The TARDIS landed in San Diego for the "Doctor Who" Comic-Con panel.
Outgoing series star Matt Smith, Jenna Coleman and "Doctor Who" showrunner Steven Moffat were on hand for the panel. Keep up with the latest from the "Doctor Who" Comic-Con panel with the liveblog below.
And that's a wrap on the 50th anniversary "Doctor Who" Comic-Con panel.
To play us off, they show the "Doctor Who" song/video that Craig Ferguson he did for his show some time ago.
In writing for the show, does he ever think he's gone too far, Ferguson asks?
"Yes, and then we put it on television," Moffat said.
Ferguson said that the Weeping Angels truly scare him on a deep level.
"It's supposed to be scary," Moffat said. That's how kids want the show, he adds. "When I was a kid, I was proper terrified of 'Doctor Who.'"
They don't do gore and blood, however; that's not really the style of the show, according to Wilson and Moffat.
Moffat has a Weeping Angel statue in his garden. They thought it would be funny to put it in his neighbor's garden and have Matt knock on the neighbor's door. They did not do that, though, "because that would be weird," Smith said.
Favorite River Song moments?
"I love the scene in her prison and I'm walk back and she kisses me. She's brilliant in it, she's just so flowery anc camp and wonderful," Smith says.
"I loved the farewell [between them]," Moffat said. "It wasn't really noted at the time but "it's the first time we see the Doctor kiss someone -- not get kissed, but take someone" and really go after kissing them in a real way.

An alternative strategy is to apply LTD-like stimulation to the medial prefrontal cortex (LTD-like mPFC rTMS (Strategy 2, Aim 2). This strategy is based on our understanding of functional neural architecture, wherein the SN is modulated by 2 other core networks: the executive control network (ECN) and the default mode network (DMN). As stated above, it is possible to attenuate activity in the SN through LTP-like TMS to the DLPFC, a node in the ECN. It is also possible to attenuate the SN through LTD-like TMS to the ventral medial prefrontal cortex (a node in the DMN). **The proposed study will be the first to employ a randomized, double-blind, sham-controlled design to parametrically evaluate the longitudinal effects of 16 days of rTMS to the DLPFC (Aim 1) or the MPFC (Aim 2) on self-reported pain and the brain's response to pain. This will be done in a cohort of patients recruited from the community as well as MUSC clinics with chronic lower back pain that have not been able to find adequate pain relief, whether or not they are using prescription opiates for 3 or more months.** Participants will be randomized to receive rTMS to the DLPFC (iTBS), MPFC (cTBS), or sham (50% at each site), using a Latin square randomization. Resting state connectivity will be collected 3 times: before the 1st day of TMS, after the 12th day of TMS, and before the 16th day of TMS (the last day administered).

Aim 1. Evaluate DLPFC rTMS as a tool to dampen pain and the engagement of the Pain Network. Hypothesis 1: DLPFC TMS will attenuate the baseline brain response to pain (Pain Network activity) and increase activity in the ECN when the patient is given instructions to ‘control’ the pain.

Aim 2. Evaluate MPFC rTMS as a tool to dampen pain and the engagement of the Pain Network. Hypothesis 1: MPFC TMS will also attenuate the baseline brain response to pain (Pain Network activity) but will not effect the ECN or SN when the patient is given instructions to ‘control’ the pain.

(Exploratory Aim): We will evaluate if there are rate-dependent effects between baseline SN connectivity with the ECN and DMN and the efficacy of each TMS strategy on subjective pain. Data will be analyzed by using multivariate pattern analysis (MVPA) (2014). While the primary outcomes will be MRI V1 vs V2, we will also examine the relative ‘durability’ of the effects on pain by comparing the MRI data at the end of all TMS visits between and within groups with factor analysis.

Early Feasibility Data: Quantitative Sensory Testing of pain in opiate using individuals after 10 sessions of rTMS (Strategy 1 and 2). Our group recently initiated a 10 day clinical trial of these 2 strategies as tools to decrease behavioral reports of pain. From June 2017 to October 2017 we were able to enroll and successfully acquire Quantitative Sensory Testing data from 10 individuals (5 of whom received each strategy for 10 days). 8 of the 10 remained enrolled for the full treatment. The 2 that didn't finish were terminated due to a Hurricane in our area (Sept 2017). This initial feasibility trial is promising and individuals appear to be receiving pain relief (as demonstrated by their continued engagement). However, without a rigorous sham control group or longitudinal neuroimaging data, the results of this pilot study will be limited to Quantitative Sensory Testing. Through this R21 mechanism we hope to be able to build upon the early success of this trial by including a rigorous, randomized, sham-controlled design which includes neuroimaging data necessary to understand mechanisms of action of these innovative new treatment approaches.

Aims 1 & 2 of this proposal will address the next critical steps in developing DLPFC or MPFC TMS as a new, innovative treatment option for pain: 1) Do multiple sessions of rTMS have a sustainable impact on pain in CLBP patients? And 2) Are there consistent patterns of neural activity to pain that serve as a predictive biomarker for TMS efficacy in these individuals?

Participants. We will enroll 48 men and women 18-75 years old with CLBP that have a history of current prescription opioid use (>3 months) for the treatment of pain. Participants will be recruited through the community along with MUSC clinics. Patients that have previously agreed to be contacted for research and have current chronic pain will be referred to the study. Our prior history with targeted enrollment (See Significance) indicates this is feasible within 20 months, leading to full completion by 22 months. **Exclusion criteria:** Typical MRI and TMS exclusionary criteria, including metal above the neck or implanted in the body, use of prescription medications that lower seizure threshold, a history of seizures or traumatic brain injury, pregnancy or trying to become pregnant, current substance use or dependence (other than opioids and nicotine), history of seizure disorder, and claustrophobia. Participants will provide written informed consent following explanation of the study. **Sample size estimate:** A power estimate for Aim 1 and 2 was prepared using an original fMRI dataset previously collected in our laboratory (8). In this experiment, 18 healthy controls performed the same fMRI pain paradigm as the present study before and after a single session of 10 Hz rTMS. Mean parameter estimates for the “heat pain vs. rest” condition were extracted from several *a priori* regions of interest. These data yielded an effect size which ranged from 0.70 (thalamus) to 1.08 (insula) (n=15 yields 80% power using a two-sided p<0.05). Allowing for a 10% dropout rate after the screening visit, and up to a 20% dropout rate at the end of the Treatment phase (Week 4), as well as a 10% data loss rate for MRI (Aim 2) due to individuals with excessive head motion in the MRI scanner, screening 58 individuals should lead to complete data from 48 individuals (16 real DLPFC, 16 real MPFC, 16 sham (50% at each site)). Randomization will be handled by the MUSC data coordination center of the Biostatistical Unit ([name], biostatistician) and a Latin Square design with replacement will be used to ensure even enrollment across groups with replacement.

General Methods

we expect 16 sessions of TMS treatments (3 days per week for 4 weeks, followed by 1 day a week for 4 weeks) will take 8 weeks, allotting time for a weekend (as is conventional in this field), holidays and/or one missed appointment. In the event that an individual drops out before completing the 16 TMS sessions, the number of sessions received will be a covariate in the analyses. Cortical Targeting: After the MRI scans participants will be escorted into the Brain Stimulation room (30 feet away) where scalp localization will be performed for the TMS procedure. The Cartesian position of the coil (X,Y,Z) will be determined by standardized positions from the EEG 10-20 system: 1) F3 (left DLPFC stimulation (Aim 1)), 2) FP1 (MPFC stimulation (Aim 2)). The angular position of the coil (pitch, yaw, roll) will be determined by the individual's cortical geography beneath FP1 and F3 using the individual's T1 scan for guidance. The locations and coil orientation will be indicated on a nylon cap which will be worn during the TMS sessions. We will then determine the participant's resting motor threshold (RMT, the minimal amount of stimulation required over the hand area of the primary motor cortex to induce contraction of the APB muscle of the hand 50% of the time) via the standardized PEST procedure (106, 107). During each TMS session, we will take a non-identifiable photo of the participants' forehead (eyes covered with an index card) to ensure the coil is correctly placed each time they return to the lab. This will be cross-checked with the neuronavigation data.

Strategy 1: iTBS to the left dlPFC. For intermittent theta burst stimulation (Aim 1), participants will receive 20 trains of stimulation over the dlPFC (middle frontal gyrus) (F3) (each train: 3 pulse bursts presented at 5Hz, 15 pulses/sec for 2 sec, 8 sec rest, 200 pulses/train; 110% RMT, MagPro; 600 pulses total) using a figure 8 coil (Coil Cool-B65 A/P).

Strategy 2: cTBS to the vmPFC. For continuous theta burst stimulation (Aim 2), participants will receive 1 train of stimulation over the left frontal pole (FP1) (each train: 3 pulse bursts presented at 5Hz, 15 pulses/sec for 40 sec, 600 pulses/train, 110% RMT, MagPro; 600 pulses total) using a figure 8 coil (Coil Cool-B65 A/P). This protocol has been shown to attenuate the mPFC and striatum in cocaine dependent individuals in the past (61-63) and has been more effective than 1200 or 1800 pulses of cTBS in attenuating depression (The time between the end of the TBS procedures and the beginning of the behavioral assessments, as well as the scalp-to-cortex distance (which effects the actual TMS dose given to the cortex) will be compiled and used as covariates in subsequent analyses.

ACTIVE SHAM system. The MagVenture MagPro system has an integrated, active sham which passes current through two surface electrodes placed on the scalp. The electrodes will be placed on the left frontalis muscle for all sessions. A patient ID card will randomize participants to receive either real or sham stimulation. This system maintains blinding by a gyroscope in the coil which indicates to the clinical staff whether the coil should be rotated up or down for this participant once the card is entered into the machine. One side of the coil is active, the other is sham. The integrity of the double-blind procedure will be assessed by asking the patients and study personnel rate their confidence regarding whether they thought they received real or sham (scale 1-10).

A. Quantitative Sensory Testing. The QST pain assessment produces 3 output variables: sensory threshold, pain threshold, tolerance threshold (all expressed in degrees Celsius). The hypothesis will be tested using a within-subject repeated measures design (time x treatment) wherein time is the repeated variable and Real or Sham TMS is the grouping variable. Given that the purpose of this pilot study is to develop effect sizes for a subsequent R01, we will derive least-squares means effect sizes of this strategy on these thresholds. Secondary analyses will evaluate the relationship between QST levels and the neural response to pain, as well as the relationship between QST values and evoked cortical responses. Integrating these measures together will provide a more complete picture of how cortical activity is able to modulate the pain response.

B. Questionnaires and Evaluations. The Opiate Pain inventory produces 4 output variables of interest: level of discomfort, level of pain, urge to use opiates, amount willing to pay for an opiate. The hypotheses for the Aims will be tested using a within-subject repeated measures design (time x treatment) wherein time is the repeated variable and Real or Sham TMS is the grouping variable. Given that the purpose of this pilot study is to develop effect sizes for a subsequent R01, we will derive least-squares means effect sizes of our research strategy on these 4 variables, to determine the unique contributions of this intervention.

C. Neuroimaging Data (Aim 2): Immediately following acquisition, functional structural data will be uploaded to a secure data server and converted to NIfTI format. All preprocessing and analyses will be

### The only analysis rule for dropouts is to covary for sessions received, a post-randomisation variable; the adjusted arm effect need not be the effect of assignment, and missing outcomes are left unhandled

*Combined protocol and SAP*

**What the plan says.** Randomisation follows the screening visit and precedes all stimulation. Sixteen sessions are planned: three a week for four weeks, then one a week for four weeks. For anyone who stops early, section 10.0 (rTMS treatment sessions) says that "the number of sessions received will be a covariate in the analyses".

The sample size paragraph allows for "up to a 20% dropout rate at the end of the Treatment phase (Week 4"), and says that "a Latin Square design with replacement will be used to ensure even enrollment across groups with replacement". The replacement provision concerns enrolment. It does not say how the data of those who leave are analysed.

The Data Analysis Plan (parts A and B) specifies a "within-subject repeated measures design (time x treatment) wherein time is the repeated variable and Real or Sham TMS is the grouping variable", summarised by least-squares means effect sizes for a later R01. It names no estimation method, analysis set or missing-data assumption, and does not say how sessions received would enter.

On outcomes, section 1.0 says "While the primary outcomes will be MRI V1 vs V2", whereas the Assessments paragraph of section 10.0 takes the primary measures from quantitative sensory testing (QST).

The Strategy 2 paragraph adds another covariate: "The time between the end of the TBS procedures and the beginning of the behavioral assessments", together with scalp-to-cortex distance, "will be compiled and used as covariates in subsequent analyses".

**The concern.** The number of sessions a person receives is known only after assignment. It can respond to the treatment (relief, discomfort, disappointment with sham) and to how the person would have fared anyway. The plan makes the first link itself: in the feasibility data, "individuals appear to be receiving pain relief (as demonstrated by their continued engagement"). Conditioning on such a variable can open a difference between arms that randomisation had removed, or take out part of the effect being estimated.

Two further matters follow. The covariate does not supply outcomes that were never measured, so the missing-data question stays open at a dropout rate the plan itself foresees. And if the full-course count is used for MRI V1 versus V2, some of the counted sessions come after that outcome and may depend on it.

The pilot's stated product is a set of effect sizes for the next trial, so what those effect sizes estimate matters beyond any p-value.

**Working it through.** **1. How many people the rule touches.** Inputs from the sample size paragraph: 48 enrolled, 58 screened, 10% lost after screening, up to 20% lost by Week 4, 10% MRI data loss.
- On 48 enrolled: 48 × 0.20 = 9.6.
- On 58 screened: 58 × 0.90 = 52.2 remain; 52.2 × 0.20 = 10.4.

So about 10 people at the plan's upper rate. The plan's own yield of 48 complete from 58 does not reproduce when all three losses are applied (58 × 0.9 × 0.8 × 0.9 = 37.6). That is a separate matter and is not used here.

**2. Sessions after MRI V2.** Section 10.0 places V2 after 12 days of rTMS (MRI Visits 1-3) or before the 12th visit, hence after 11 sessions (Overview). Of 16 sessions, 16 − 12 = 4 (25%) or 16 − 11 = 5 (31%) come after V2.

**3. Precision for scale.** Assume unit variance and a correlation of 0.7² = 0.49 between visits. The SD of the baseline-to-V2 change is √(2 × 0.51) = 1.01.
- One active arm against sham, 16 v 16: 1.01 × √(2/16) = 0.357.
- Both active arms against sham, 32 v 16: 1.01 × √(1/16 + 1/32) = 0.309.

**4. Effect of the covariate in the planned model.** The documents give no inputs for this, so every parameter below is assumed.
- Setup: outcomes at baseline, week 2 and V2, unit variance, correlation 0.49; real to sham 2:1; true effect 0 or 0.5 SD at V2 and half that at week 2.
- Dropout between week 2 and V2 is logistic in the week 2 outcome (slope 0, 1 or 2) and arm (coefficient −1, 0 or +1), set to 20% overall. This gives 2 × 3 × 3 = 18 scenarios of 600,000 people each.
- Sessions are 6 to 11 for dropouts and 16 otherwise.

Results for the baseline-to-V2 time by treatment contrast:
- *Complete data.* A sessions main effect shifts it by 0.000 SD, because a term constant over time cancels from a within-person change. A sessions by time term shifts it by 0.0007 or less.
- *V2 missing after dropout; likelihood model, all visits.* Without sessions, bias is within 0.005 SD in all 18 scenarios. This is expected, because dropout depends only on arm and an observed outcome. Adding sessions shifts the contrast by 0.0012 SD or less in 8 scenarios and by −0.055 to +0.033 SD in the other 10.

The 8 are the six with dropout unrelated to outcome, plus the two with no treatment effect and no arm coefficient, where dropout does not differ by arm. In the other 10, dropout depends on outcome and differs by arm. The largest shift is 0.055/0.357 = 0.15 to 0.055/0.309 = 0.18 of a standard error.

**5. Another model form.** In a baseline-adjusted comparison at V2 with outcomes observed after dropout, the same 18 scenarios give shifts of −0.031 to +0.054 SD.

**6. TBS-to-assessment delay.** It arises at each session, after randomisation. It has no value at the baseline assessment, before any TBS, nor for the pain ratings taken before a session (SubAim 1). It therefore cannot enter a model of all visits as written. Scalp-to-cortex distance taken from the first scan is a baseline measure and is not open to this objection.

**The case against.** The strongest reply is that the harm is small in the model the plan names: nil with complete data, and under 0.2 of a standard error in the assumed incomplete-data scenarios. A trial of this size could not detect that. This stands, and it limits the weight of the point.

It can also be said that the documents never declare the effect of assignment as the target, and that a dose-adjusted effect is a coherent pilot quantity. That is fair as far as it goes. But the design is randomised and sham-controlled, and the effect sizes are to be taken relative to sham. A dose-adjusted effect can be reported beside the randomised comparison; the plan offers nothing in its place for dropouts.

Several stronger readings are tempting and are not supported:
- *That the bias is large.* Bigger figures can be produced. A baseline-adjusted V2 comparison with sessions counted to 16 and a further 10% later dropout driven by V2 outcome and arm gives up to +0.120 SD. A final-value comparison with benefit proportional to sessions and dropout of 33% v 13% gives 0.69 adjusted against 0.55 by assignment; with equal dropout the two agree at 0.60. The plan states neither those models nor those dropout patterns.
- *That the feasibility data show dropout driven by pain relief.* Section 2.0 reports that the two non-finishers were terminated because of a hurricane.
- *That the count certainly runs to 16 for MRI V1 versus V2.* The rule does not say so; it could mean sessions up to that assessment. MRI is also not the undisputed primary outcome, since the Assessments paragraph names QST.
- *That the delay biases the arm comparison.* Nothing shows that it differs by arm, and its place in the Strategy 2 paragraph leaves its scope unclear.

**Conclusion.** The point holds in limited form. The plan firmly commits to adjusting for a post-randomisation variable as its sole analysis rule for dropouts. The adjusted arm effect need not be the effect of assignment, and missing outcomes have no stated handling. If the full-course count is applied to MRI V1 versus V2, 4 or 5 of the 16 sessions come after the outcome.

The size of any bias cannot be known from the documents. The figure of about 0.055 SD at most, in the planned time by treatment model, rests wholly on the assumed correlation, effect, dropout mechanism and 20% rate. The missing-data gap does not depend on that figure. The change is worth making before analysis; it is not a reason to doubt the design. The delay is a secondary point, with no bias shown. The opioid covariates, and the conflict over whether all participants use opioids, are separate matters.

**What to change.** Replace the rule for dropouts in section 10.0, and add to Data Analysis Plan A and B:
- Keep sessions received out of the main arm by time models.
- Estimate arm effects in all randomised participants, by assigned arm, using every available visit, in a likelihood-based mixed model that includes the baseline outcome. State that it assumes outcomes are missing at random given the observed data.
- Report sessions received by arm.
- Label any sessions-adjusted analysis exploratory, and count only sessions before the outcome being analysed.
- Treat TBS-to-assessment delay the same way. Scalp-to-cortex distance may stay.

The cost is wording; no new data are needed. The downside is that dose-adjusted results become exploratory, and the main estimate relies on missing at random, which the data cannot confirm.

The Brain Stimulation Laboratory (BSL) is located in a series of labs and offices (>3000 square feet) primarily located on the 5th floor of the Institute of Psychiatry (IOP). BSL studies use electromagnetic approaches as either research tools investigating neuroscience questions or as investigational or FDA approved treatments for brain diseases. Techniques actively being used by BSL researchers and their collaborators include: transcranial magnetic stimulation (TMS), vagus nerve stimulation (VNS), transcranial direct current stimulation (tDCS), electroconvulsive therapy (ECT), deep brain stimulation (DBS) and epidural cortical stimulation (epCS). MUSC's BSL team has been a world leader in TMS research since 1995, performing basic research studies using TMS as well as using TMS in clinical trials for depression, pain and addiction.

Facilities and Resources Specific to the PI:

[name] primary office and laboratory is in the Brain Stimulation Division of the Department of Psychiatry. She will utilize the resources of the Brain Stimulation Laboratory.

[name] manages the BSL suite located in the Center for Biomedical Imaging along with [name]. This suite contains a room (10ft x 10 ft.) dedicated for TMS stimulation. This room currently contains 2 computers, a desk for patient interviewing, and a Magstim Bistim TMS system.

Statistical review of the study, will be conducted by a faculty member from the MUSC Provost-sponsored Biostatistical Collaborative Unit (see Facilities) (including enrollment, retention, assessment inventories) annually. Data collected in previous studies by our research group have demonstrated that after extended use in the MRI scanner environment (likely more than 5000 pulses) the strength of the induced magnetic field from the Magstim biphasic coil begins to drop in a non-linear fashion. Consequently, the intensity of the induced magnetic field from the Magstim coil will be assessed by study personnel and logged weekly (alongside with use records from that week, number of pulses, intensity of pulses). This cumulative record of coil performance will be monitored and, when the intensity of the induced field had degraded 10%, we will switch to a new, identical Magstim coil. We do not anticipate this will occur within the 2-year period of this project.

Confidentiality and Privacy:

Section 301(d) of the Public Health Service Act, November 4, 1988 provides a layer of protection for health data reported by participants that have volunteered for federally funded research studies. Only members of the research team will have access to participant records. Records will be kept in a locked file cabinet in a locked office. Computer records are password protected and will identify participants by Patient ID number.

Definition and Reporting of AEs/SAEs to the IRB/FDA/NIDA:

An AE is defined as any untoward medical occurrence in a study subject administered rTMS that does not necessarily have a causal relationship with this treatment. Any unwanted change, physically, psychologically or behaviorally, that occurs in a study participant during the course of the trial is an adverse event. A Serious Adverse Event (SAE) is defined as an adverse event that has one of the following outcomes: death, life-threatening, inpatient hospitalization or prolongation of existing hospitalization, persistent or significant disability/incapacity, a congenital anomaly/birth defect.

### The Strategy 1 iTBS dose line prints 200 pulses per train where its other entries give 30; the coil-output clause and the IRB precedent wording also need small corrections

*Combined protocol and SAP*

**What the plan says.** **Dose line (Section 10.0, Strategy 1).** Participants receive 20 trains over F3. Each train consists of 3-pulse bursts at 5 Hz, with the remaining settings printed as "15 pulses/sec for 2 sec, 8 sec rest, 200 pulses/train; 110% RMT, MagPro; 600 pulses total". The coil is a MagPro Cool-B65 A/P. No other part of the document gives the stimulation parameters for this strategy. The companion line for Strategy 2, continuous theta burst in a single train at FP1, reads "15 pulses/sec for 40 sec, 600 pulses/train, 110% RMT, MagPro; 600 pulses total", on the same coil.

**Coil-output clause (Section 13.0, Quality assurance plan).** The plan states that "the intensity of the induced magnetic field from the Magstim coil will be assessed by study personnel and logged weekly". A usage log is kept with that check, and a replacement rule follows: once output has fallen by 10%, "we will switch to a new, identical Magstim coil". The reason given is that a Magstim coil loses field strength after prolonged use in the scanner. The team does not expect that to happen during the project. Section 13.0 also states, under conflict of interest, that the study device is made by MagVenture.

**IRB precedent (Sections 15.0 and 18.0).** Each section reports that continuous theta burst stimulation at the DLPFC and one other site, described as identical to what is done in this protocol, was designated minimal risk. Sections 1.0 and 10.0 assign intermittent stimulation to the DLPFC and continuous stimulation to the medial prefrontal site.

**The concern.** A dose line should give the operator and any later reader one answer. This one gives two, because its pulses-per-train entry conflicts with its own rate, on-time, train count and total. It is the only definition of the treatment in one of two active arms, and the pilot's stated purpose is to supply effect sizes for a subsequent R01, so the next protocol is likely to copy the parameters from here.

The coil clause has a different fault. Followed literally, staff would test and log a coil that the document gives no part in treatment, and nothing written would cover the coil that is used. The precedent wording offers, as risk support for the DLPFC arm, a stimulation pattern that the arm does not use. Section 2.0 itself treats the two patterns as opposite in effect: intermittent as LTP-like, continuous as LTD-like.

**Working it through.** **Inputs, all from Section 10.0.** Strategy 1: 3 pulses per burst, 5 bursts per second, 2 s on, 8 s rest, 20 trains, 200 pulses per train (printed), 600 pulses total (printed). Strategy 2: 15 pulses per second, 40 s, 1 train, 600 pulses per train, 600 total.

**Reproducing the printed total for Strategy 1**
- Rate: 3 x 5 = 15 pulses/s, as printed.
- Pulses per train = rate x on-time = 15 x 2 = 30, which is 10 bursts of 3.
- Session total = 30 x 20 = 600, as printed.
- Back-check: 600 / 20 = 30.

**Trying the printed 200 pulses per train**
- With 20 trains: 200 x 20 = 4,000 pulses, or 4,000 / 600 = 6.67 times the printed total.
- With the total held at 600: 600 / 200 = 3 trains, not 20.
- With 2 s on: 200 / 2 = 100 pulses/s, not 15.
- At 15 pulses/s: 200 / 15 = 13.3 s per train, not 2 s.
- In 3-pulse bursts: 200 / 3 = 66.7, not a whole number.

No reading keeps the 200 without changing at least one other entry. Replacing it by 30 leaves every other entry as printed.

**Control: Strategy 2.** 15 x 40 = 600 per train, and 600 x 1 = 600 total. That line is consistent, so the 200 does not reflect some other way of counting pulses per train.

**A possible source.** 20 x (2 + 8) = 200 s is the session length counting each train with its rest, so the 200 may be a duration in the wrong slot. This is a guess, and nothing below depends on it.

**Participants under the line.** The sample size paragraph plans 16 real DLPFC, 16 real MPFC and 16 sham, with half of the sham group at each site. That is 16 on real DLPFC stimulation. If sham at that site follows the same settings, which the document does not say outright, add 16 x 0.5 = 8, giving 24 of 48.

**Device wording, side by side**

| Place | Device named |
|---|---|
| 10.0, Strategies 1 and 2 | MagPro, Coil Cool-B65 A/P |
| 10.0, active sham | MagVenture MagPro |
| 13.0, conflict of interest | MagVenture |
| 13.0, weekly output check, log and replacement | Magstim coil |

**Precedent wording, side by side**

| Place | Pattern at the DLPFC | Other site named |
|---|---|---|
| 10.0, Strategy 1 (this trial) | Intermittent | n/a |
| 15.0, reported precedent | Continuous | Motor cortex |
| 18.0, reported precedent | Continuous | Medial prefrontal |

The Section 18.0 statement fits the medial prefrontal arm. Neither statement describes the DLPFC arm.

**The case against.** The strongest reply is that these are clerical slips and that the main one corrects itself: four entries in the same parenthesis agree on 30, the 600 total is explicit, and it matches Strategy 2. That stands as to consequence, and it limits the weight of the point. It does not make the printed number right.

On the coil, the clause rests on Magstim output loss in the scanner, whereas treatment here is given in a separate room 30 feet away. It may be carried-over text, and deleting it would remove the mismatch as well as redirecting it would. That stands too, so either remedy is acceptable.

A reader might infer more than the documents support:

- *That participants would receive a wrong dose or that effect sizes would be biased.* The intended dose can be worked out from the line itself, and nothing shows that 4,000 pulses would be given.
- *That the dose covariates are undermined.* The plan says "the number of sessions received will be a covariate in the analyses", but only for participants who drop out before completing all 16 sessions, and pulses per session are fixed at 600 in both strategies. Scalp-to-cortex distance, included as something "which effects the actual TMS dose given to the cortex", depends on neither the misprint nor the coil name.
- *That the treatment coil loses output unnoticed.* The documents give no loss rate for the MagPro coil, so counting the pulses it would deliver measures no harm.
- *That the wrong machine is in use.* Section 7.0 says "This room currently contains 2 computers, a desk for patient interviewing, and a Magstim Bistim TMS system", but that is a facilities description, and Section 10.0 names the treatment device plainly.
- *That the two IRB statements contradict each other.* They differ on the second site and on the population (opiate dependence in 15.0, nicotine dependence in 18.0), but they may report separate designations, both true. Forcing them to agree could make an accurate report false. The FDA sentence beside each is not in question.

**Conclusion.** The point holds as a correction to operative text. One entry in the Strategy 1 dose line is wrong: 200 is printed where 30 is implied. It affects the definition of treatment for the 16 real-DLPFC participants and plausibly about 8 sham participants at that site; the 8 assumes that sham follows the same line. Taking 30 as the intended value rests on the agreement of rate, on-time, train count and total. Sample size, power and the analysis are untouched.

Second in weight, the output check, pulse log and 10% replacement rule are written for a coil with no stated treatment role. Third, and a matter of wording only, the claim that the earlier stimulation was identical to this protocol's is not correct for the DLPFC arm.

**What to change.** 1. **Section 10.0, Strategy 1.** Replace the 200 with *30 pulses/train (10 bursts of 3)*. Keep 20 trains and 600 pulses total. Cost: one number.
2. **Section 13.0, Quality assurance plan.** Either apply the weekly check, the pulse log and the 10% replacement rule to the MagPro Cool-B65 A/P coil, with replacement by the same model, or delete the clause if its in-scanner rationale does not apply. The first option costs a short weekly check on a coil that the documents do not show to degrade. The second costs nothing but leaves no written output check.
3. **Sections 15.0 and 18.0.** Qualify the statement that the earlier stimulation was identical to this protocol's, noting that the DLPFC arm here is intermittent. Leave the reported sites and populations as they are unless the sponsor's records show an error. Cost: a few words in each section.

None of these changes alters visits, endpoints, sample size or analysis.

He also likes the moment in "Day of the Moon" where he's saying "Shut up" and she says, "Make me." "The Doctor is so bad at flirting," Moffat said with a laugh.
A fan has made a jacket out of 11 different Comic-Con swag bags and asks Matt to sign it, which he does.
Does Moffat think about the audience when writing the show, Ferguson asks.
"The only way to write anything is to write it for yourself," Moffat says. "It's witless and completely pointless to try to think of what other people would like."
If each of you could take the TARDIS back in time to a moment in their lives, what would it be and why? It's a great question but the panelists understandably deflect it, because those moments tend to be quite personal.
As Smith said, "Some things I can say in a room of seven thousand people and some things I can't."
Fans asking questions are thanking Smith and everyone else on stage before asking questions.
There's a good fan question: Who would Smith like to play if not the Doctor?
"The Master," Smith said.
"Strax," Coleman said. "You're not tall enough," Moffat joked.
I'd want to be the Doctor. That's what I've dreamed all my life," Moffat said.
"I'd to have been Jo Grant," Gatiss said.
They're all recalling favorite moments and Gatiss said he loved having Diana Rigg in one of his episodes. His favorite moment was her pulling back her dress to reveal an alien parasite on her body. "That's something I never thought I'd see on British television," Gatiss said.
Smith was wandering around outside the convention and saw a couple cosplaying the Doctor and Clara. Smith told him he liked his costume and the guy was indifferent, "Eh, thanks." Then the woman with "the Doctor" tapped him on the shoulder and said, "That's Matt Smith!" and then the guy was very excited.
How come Captain Jack Harkness - John Barrowman's character - is not in the 50th anniversary special?
Don't presume to know what's in the special, Moffat said. He said he's been "lying his ass off for months" about what is in it, so anything could be in it -- including Captain Jack. But only if there's a good story for him. Moffat does note that it has to be a good story for Jack. Basically, there's no way to know who is and isn't in the special (except we saw Billie Piper in the clip earlier).